According to a teacher survey administered by CDW-G, a provider of brand-name technology to educational institutions and government agencies, the “use of computer technology translates into higher student achievement and improved parent-teacher communication.”
Like many survey reports, we are then presented with a laundry list of statistics that describe the tech-opinions of teachers from what seems to be a reasonably random sample. Right off the top, the highest percentage of respondents posting a favorable response were 85% of teachers who said that indeed, “classroom computers improve student performance.” Due to the nature of such a bland prompt, this is score is likely the product of many smaller factors working together. If we are measuring performance based on the many facets that make one successful in life today, this is highly encouraging. However, if in fact we are measuring student performance by the all-consuming NCLB test-score standards, one has to wonder why any other number matters at all.
So how exactly do we arrive at the 85% figure? Well, judging by the scant data presented in the article, we aren’t entirely certain. For example, the next-highest positive response (74%) indicated that teachers feel “computers improve students’ attention in class.” Considering that fact alone, many teachers might be compelled to say yes to the “student performance” question. 63% of respondents said that technology increased their communication with parents. Again, in a very loose sense, this fact could prompt a teacher to claim that this fact too increases student performance. Finally, 58% of teachers surveyed said that posting homework assignments online increased completion rates. And really, this one personally hits home. If I can remember childhood like I think I can, my parents having full access to all of my assignments that were due would have certainly shifted all of those lazy B’s into solid A’s.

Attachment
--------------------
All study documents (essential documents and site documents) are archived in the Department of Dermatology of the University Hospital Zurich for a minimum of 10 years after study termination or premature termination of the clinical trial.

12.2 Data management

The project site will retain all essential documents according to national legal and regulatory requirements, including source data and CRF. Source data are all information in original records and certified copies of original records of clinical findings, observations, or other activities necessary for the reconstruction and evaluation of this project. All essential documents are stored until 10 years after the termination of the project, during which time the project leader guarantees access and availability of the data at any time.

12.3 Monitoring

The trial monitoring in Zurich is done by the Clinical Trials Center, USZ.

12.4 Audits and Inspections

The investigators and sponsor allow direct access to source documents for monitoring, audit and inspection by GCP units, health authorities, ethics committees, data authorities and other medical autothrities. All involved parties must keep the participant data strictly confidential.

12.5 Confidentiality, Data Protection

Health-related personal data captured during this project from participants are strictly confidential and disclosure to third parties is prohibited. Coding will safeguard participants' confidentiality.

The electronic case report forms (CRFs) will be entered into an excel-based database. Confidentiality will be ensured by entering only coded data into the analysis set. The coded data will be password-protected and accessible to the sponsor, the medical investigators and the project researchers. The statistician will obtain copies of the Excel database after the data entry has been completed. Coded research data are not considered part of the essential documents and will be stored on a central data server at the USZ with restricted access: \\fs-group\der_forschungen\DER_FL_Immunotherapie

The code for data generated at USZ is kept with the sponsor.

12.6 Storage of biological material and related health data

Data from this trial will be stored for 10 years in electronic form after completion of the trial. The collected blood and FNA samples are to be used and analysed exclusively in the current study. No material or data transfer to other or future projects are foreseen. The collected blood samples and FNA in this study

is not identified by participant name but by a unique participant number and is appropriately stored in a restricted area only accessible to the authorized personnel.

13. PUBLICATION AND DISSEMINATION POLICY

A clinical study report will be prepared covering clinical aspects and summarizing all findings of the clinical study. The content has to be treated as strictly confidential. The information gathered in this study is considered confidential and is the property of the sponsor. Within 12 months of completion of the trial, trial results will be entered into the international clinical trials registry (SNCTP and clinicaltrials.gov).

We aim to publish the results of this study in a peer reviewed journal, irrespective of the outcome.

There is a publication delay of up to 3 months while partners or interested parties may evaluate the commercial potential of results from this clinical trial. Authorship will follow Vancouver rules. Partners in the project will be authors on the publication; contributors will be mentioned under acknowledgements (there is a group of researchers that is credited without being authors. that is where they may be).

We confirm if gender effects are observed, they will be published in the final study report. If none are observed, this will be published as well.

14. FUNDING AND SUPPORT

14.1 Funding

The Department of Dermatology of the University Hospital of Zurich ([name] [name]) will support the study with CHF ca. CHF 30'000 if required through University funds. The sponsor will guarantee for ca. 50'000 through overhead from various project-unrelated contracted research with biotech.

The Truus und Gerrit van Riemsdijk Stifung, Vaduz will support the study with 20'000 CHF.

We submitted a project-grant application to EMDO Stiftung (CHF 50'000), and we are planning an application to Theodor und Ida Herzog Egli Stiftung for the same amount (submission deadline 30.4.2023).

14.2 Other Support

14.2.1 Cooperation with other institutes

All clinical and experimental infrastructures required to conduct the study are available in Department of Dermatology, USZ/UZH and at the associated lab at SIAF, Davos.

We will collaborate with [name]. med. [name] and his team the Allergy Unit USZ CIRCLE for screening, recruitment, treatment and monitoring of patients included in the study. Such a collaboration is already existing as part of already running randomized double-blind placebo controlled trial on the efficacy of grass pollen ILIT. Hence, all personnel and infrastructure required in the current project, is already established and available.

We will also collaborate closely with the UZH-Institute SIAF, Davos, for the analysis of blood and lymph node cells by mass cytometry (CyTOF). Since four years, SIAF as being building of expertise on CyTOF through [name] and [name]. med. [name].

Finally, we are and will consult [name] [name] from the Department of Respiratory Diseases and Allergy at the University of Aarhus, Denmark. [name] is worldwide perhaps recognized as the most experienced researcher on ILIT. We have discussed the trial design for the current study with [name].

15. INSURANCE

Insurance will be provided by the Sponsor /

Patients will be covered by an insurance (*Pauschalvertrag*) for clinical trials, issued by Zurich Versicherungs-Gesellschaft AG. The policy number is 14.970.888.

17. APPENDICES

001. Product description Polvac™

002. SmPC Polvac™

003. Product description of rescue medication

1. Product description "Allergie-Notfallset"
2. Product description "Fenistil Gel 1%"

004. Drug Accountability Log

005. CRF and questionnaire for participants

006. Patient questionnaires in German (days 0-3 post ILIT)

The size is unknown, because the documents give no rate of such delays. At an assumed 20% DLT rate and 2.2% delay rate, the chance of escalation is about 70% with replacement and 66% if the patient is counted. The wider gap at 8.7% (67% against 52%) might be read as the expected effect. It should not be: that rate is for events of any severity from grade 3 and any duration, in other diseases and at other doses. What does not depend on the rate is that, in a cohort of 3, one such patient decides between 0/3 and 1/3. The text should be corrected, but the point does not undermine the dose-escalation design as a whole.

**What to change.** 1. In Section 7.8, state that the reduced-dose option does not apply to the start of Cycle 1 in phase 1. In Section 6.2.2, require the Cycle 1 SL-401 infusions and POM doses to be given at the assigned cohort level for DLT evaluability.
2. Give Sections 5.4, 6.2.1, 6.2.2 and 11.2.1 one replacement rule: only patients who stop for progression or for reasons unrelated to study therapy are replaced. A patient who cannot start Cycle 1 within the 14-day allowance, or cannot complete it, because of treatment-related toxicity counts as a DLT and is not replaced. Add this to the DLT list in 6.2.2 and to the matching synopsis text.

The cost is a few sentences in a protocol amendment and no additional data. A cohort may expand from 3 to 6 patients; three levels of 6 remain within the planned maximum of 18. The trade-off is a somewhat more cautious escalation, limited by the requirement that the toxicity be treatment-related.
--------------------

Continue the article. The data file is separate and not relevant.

However, the plain fact here is that none of those separate issues in question say a thing about “student performance” in regard to actual test scores. Now, I will be the first to speak up for the fact that test scores are certainly not the ultimate measure of student performance. But they are the only thing in this list that actually includes the content that our kids are (or aren’t) learning.
In my opinion, the most important information in the article concerns the feelings teachers have towards training for technology use. 76% of teachers felt that training is the key to increased technology use. In this increasingly complex world of education, this number makes more sense than perhaps any of the others. Digital immigrants need to be ferried over into the land of ones and zeroes. Training is the most important aspect of anything complex.
The final piece of this information contains an interesting tidbit as well. CDW-G also found a correlation between the number of hours of teacher training and their belief in the benefits of technology. What stands out as odd are the three categories which indicate hours of “computer training” in the past year. The three categories are “0”, “1 to 5”, and “more than 5”. 45% of teachers with no computer training felt they were beneficial for student learning, while 60% of those receiving five or more hours of training responded favorable for technology.
If all it takes to win 60% of our teachers is five hours of training in an entire year, then I think we can easily empower all teachers. What if five to ten hours of job-embedded training were built into the yearly schedule of teachers. This number, while still quite small by many award-winning professional development standards, is immediately doable and surprisingly effective.